# plot ‘sell’ signals | |

plt.plot(stock_df[stock_df[‘Position’] == -1].index, | |

stock_df[short_window_col][stock_df[‘Position’] == -1], | |

‘v’, markersize = 15, color = ‘r’, alpha = 0.7, label = ‘sell’) | |

plt.ylabel(‘Price in ₹’, fontsize = 16 ) | |

plt.xlabel(‘Date’, fontsize = 16 ) | |

plt.title(str(stock_symbol) + ‘ – ‘ + str(moving_avg) + ‘ Crossover’, fontsize = 20) | |

plt.legend() | |

plt.grid() | |

plt.show() | |

if display_table == True: | |

df_pos = stock_df[(stock_df[‘Position’] == 1) | (stock_df[‘Position’] == -1)] | |

df_pos[‘Position’] = df_pos[‘Position’].apply(lambda x: ‘Buy’ if x == 1 else ‘Sell’) | |

print(tabulate(df_pos, headers = ‘keys’, tablefmt = ‘psql’)) |

view rawMA_crossover_strategy_script.py hosted with ❤ by GitHub

Now, let’s test our script on last 4 years of HDFC bank stock. We’ll be using 50-day and 200-day SMA crossover strategy.

*Input:*

MovingAverageCrossStrategy('HDFC.NS', '2016-08-31', '2020-08-31', 50, 200, 'SMA', display_table = True)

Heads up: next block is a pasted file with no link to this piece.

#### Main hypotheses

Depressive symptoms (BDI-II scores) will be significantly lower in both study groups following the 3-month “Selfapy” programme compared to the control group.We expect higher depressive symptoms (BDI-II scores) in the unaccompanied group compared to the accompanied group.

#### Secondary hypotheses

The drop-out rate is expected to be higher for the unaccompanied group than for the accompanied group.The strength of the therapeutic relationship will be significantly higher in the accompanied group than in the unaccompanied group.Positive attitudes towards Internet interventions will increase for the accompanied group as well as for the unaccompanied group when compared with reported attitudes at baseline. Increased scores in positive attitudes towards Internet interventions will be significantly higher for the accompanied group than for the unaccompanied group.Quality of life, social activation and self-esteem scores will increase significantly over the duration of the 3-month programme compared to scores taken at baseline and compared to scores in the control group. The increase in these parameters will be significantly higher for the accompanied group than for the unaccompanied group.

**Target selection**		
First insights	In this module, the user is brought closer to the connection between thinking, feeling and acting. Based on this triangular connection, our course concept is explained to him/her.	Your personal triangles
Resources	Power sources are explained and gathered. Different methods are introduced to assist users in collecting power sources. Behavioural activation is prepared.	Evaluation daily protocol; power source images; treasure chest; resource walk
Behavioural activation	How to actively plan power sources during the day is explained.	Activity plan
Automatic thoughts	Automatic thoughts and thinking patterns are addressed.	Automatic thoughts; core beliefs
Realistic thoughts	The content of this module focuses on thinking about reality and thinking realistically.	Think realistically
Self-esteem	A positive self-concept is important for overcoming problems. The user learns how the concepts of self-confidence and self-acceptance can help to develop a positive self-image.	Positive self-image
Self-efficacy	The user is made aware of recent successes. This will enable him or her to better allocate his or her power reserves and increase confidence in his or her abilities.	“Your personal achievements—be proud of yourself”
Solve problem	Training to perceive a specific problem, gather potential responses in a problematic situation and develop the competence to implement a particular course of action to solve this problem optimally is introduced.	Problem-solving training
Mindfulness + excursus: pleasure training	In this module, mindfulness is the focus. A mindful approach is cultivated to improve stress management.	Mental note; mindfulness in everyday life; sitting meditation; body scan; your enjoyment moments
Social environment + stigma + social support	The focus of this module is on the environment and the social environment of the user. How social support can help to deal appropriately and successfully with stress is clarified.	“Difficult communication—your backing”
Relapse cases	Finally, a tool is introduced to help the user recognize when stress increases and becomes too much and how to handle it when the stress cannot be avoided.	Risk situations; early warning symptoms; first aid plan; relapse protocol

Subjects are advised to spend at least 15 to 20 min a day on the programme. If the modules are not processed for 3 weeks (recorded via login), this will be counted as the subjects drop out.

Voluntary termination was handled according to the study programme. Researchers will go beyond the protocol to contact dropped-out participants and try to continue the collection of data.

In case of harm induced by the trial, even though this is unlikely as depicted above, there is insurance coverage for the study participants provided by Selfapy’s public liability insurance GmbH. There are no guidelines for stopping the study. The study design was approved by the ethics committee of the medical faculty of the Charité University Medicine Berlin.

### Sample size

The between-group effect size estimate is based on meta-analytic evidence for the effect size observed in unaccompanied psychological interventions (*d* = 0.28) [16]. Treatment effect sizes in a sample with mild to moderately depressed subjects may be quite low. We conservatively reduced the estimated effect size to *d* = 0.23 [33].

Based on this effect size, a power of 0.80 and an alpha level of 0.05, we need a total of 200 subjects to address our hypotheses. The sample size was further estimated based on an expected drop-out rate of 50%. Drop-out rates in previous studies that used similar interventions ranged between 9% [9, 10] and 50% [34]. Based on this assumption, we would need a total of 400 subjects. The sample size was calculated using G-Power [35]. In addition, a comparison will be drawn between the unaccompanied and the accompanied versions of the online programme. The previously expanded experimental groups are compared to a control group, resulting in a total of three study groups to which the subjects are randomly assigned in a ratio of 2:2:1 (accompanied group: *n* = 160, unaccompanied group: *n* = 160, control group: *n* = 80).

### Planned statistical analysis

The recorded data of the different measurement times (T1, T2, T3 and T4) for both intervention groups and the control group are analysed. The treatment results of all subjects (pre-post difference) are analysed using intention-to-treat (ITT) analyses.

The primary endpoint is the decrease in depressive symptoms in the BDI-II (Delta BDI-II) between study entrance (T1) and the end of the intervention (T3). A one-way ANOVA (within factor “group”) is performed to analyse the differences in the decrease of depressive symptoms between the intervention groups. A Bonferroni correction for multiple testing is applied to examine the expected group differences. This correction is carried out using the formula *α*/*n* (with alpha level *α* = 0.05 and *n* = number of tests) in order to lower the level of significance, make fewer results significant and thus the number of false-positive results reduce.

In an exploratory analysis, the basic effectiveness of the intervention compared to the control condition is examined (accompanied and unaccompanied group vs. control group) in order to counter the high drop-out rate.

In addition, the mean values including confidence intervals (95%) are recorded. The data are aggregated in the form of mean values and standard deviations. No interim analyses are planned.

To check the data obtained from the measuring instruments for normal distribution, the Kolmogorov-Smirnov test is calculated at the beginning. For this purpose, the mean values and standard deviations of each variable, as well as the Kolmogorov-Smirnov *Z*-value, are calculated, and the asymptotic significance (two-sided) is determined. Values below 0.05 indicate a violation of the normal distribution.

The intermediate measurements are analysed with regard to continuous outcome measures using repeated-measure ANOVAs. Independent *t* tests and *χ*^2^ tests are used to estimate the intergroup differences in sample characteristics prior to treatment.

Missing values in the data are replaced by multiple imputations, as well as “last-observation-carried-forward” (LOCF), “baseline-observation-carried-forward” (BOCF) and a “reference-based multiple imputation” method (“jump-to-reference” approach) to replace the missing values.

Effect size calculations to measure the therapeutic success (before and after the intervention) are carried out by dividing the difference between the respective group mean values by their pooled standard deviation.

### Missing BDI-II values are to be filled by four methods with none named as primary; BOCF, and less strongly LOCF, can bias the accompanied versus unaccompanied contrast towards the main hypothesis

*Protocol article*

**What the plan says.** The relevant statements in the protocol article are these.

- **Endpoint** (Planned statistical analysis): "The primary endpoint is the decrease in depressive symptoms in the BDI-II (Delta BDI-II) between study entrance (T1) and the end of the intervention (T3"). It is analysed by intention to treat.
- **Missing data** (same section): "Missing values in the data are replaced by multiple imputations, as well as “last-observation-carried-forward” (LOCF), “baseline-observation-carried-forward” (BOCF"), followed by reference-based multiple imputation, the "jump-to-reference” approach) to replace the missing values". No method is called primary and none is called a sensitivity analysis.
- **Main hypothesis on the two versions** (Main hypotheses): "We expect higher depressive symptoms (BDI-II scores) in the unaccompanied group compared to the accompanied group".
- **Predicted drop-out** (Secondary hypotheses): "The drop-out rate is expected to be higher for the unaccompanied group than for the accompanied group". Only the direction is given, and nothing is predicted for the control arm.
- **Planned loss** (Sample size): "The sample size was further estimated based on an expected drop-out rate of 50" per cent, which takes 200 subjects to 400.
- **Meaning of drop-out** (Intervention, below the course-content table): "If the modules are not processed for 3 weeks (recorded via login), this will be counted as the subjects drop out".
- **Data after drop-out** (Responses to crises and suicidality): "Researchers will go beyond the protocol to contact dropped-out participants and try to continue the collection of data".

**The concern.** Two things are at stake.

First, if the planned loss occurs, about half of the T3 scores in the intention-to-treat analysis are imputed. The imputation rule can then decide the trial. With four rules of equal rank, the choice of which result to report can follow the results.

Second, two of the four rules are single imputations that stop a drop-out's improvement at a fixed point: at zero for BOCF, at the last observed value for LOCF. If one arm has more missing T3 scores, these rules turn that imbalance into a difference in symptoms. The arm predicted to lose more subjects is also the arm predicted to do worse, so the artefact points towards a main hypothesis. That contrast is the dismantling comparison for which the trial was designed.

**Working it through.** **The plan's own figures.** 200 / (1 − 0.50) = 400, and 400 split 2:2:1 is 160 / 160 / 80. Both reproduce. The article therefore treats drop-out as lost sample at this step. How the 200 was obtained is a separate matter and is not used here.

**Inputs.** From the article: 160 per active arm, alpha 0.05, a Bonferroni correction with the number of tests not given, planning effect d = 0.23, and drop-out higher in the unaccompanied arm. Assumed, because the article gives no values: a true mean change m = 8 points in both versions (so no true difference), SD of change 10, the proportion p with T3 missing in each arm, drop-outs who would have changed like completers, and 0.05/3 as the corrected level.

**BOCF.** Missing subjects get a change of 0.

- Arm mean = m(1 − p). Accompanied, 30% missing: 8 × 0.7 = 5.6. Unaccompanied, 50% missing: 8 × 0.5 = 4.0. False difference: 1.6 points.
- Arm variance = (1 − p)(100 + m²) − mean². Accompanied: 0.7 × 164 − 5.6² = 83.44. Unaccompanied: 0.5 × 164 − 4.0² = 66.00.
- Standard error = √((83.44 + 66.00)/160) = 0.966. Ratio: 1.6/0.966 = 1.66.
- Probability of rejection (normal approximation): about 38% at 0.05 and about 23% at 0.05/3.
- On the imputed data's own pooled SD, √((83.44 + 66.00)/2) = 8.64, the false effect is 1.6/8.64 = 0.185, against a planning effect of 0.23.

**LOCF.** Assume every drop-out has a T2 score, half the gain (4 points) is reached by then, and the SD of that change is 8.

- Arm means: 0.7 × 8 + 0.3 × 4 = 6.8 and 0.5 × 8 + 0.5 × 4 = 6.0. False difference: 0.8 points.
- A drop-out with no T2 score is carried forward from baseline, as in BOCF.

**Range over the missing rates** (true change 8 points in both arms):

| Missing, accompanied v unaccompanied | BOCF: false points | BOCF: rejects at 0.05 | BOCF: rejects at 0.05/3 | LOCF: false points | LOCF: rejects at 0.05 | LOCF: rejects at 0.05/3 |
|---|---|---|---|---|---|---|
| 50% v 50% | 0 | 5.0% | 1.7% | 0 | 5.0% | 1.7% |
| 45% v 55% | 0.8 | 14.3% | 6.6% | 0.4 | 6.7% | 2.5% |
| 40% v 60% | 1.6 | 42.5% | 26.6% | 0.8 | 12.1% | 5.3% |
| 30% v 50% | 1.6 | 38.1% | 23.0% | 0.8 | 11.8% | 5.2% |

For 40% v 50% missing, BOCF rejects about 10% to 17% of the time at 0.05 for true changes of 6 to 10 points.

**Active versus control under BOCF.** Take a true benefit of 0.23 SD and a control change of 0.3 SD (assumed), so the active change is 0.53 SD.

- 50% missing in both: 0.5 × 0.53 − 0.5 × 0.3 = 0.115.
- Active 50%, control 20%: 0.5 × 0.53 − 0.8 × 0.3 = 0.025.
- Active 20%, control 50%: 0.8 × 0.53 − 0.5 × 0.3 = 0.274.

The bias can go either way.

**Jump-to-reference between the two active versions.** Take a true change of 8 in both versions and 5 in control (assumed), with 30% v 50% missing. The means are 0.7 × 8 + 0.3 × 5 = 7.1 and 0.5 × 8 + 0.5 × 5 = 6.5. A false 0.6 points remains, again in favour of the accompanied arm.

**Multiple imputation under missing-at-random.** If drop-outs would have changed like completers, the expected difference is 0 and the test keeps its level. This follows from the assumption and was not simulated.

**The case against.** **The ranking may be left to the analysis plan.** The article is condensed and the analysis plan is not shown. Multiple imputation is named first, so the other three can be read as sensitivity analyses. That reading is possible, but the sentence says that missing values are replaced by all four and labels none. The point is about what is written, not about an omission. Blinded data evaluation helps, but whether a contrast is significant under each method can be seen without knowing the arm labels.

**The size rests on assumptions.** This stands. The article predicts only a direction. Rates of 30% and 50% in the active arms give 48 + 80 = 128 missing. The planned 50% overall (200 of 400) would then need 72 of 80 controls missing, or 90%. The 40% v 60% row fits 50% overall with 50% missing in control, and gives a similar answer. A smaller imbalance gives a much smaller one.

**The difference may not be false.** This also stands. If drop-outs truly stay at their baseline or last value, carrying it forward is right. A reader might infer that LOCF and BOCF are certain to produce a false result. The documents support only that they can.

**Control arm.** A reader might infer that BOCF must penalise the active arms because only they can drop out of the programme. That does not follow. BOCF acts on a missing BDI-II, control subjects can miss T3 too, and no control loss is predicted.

*Output:*

How about Fortis Healtcare stock? This time we analyze past 1 year of data and consider 20-days and 50-days EMA Crossover. Also, this time we won’t be displaying the table.

*Input:*

MovingAverageCrossStrategy('FORTIS.NS', '2019-08-31', '2020-08-31', 20, 50, 'EMA', display_table = False)

*Output:*

Due to the fundamental difference in the way they are calculated, EMA reacts quickly to the price changes while SMA is comparatively slow to react. But, one is not necessarily better than another. Each trader must decide which MA is better for his or her particular strategy. In general, shorter-term traders tend to use EMAs because they want to be alerted as soon as the price is moving the other way. On the other hand, longer-term traders tend to rely on SMAs since these investors aren’t rushing to act and prefer to be less actively engaged in their trades.